J. B. Salsberg

Joseph Baruch “J. B.” Salsberg was a labour leader and major figure in Ontario left-wing politics, advocating for human rights and fair employment practices. He was also an important journalist and influential figure in Toronto’s Jewish community, committed to the preservation and strengthening of Jewish culture.

J. B. (1902–1998) was born to Abraham and Sarah-Gittel Salsberg in Lagow, Poland. His father immigrated to Toronto in 1910, and J. B. followed three years later with his mother and two younger sisters. Around 1916, J. B. dropped out of school and took a job in a leather-goods factory to supplement his family’s income. His family was deeply religious, and J. B.’s embrace of Zionist socialism as a teenager created tension within the family, although it did not seriously impact his familial relationships. He met Dora Wilensky, a Russian immigrant, around 1922, and they were married in 1927.

As a teenager with newfound political independence, J. B. become involved in establishing the Young Poale Zion organization, a Marxist-Zionist movement dedicated to secular aims. He was made secretary general of the Young Poale Zion of America in New York, where he worked for one year. Upon returning to Toronto, he became more involved with labour issues, organizing the Hat, Cap, and Millinery Workers Union of North America and acting as the national organizer for the Industrial Union of Needles Trade Workers.

He was an active member of the Communist Party of Canada (CPC) for thirty years, serving as the head of its Trade Union Department for two decades. It was as a member of the CPC that J. B. first entered electoral politics and in 1938 was elected alderman of Ward 4 in Toronto. He was re-elected to this position in 1943, beating out Nathan Phillips, before being elected to the Ontario Legislature. J. B. sat as a member of provincial parliament for the Labor-Progressive Party for twelve years, focusing on issues such as the minimum wage, reasonable hours of work, discrimination against minorities, and the mental and physical health of workers. As MPP, he helped create legislation prohibiting discrimination in public places and introduced a bill that would ensure fair employment practices throughout the province.

Throughout the 1930s and 40s, he grew increasingly concerned about reports of antisemitism in the Soviet Union and urged party leaders to pursue the issue. In 1956, J. B. went to Moscow as part of a CPC delegation and met with the then leader of the Soviet Union, Nikita Krushchev. The tension between his loyalty to the Communist cause and his concerns about growing Soviet antisemitism finally came to a head in 1957, when J. B. split with the CPC. Shortly after the death of his wife, J. B., along with some other former members of the United Jewish People’s Order, founded an alternative, non-Communist, left-wing Jewish organization called the New Fraternal Jewish Association. It was at this time that J. B. became more involved in journalism both writing for and editing Fraternally Yours. He also began writing an award-winning weekly column for the Canadian Jewish News and occasionally wrote articles for the Globe and Mail. During this time, he began to advocate more heavily for the preservation of the Yiddish language and Jewish identity.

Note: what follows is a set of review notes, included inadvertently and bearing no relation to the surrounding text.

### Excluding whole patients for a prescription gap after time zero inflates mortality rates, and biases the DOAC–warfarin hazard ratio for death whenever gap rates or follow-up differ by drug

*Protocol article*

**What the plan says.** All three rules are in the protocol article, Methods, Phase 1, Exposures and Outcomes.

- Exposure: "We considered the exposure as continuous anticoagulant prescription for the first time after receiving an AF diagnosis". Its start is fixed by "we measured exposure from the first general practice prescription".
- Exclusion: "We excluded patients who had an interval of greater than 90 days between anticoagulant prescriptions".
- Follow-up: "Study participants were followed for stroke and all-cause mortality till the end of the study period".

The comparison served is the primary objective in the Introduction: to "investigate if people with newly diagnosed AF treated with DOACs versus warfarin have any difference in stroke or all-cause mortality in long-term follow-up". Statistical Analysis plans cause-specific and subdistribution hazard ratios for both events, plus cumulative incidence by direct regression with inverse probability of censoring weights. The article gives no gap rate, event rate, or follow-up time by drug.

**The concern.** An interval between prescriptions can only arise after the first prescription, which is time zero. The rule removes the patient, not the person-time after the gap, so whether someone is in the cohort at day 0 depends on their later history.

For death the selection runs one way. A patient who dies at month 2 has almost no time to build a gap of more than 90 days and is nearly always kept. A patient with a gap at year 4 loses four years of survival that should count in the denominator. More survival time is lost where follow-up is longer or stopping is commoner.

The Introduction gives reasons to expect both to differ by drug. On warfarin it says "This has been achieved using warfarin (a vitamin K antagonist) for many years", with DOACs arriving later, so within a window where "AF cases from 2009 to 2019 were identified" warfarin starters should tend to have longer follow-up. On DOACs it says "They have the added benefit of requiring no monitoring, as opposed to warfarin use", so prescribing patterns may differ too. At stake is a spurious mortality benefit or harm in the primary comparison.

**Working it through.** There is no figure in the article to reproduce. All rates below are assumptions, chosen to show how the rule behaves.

J. B. was active in several organizations, including the Canadian Jewish Congress (CJC), the Jewish Federation of Greater Toronto, and the Baycrest Centre for Geriatric Care. He was awarded the CJC’s Samuel Bronfman Medal for distinguished service and the Jewish Federation of Greater Toronto’s Ben Sadowski Award for Merit. He helped to establish the J. B. and Dora Salsberg Fund and the J. B. Salsberg Fund for Yiddish at the Jewish Foundation of Greater Toronto. The late Gerald Tulchinsky talked about J. B.’s fabled kindness and his commitment to the welfare of the working-class, writing that “people admired him for his attitude towards them, and his commitment to make the world and their environment better.” J. B. passed away in 1998 at the age of ninety-five.

Archivist Notes

The records that make up the Joseph Baruch Salsberg fonds provide an overview of his personal, professional, and Jewish communal activities. Correspondence, photographs, reports, political writing, pamphlets and brochures, campaign literature and notes, posters, press releases, articles, speeches, meeting minutes, periodicals, notebooks, pins, plaques, event invitations, and programmes are just some of the materials that make up this fonds.

The records showcase the political issues of the time including the development of legislation regarding fair employment practices and other legislation that would eventually lead to the passing of the Ontario Human Rights Code. The records also provide an overview of the activities and evolutions of various Jewish organizations, as well as the history of the Jewish community in Toronto. Lastly, they offer insight into how the government addressed Soviet antisemitism and how Jewish groups in Ontario organized to help those who were being persecuted in the Soviet Union.

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